Sunday, November 21, 2010

Shout to the Lord

Psalm 98:4-9

Make a joyful noise to the Lord, all the earth;
break forth into joyous song and sing praises.
Sing praises to the Lord with the lyre,
with the lyre and the sound of melody.
With trumpets and the sound of the horn
make a joyful noise before the King, the Lord.

Let the sea roar, and all that fills it;
the world and those who live in it.
Let the floods clap their hands;
let the hills sing together for joy
at the presence of the Lord, for he is coming
to judge the earth.
He will judge the world with righteousness,
and the peoples with equity
Psalm 98:4-9
I love the imagery of these verses from Psalms. I love the image of the whole world praising God – the seas roaring its praise and the hills singing. I believe God is worthy of such dramatic praise.
Before last weekend, my definition of praise was probably too narrow. If asked, I would have defined praise, without much thought, as the songs of praise in worship, the prayers of thanksgiving we offer to God, and the words of the sermon that extol God’s majesty. With that definition of praise, it’s hard to imagine that the sea and the hills could actually offer praise.

Last Sunday, Ember led the early service in the song “Shout to the Lord” – a song partially based on Psalm 98. Following that, in Jack’s prayer, he asked God that we would shout loudly with our actions of praise of the Lord.

Shouting with our actions our praise of the Lord.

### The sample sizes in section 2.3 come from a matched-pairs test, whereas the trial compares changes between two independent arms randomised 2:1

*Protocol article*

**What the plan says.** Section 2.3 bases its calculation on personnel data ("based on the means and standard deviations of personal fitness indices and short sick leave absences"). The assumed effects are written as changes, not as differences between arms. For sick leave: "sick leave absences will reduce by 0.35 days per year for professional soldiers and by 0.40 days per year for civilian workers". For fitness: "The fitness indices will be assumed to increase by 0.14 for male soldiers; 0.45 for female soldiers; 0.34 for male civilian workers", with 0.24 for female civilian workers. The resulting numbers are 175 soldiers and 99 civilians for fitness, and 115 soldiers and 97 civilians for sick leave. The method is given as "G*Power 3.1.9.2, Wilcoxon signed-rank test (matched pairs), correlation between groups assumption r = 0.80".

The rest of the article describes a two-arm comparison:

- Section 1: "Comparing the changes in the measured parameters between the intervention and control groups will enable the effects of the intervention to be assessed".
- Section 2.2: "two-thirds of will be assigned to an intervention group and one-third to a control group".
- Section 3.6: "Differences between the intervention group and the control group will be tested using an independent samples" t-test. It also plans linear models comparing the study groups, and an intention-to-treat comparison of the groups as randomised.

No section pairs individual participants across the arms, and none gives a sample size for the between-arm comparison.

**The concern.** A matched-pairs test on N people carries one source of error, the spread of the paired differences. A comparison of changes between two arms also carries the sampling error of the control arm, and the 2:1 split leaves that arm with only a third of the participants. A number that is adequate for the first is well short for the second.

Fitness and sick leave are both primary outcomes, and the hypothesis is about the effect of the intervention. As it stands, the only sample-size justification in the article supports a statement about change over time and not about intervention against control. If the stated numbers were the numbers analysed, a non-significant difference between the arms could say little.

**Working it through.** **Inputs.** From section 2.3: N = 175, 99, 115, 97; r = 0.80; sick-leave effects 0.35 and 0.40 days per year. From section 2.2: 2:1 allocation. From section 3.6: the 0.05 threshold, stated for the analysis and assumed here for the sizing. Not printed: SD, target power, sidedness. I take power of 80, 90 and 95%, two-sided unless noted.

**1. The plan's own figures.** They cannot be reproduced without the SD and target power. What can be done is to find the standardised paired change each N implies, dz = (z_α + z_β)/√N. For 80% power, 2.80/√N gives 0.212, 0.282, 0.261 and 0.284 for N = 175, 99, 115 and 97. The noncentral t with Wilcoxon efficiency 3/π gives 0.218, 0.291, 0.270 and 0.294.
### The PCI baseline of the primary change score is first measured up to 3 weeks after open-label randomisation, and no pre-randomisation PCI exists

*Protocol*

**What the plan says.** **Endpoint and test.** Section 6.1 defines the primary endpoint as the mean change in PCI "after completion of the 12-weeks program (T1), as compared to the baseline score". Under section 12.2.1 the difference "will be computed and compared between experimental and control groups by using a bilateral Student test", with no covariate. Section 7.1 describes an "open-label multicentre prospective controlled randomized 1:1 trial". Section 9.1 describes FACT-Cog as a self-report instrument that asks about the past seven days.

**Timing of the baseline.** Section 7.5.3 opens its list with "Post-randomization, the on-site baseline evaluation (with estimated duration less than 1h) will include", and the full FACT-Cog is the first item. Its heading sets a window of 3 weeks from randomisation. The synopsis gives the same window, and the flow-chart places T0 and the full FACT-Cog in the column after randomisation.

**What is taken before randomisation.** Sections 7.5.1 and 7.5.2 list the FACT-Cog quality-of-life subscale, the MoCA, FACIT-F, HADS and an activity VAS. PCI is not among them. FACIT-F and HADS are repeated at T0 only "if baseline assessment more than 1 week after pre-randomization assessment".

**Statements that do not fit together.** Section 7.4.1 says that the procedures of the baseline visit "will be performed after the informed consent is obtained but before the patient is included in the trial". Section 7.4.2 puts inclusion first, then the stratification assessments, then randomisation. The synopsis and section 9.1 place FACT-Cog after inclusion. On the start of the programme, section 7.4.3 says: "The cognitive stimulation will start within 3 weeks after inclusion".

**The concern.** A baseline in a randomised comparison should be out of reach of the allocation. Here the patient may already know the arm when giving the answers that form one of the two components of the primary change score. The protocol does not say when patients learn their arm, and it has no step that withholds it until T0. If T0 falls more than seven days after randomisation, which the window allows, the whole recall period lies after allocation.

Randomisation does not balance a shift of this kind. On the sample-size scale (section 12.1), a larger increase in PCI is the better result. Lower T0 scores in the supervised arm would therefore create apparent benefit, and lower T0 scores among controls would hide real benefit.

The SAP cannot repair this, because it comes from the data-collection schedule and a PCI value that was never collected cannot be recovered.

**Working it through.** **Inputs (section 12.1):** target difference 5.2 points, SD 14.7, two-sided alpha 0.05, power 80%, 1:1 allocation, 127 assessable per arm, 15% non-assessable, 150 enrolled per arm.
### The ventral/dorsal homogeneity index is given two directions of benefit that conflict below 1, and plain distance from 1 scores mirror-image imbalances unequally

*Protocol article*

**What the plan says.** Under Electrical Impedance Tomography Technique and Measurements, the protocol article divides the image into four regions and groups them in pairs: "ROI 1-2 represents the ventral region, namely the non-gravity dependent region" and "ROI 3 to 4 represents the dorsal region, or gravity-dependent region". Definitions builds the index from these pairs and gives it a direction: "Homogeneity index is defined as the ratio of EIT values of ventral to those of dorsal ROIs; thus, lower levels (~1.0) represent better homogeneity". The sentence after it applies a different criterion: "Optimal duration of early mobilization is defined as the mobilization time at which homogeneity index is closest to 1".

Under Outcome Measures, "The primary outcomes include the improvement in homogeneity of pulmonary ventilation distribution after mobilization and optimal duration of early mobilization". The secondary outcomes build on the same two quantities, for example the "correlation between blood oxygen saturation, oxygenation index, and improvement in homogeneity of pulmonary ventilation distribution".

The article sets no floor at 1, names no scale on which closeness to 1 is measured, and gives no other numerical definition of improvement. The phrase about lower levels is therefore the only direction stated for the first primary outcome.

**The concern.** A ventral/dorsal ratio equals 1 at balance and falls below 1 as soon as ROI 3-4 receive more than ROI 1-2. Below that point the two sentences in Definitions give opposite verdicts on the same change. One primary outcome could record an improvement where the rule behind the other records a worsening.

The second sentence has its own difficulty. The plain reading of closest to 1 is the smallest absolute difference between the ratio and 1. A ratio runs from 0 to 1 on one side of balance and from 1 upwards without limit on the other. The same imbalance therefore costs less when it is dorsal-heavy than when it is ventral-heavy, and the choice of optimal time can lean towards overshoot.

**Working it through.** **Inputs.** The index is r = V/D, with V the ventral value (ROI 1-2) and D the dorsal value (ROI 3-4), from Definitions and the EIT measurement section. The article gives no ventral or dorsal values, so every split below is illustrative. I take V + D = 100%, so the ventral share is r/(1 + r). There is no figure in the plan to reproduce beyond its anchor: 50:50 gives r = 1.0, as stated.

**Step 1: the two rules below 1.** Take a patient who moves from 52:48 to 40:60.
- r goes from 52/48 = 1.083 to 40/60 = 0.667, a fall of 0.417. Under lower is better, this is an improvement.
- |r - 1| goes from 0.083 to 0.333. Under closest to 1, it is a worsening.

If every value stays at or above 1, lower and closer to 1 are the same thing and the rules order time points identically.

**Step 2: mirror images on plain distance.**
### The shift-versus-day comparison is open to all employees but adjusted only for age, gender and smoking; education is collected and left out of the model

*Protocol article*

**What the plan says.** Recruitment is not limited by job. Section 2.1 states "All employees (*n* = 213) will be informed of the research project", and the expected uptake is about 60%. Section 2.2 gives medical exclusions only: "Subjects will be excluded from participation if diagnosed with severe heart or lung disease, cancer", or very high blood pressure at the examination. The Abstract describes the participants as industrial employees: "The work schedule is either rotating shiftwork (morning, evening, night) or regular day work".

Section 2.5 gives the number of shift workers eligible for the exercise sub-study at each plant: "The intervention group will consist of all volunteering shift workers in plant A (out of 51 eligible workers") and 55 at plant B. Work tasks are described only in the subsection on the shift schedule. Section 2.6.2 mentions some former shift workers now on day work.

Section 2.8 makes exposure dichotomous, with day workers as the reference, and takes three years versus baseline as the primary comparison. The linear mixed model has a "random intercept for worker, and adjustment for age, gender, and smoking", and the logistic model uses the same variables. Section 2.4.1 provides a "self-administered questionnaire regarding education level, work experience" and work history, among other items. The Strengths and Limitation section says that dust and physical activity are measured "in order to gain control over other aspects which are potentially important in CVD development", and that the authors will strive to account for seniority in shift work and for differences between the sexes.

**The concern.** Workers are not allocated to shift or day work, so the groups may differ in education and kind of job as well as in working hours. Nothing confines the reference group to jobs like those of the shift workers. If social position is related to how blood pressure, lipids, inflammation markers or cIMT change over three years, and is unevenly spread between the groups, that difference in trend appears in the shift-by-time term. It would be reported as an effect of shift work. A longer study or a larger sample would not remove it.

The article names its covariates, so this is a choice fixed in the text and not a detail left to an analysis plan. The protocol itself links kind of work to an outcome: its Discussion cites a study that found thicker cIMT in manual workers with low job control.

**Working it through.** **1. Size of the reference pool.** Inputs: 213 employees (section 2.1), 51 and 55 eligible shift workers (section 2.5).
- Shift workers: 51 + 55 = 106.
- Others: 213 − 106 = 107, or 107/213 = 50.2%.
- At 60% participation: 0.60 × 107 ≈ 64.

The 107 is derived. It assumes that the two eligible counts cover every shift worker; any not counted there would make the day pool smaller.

The next day I read about praise as described by Frederick Buechner. He wrote that praise of God is volcanic – explosive. “The whole of creation is in on the act – the sun and moon, the sea, fire and snow, Holstein cows and white-throated sparrows, old men in walkers and children who still haven’t taken their first step. Their praise is not chiefly a matter of saying anything, because most of creation doesn’t deal in words. Instead, the snow whirls, thee fire roars, the Holstein bellows, the old man watches the moon rise. Their praise is not something that at their most complimentary they say, but something that their truest they are.”

Do we shout of praise of God with our actions? Does our praise of God reflect who we are at our “truest?” Trees stand, reaching the skies while the ocean crashes and the sun paints the skies with colors of glory – all of them shouting a testimony to God’s greatness. Do we do the same with who we are, with what we have been given and with our actions?

Prayer: Our Jesus, our Savior, Lord there is none like you. All of our days, we want to praise, the wonder of your mighty love. Our comfort, our shelter, tower of refuge and strength, let every breath, all that we are, never cease to worship you. Shout to the Lord, all the earth, let us sing. Power and majesty, praise to the King. Mountains bow down and the seas will roar at the sound of your name. We sing for joy at the works of your hands. Forever, we’ll love you. Forever we’ll stand. Nothing compares to the promise we have in you. Amen.

Prayer adapted from the song “Shout to the Lord,” Words and music by Darlene Zschech

(The above devotional was written for our church's Weekly Devotional Ministry.)


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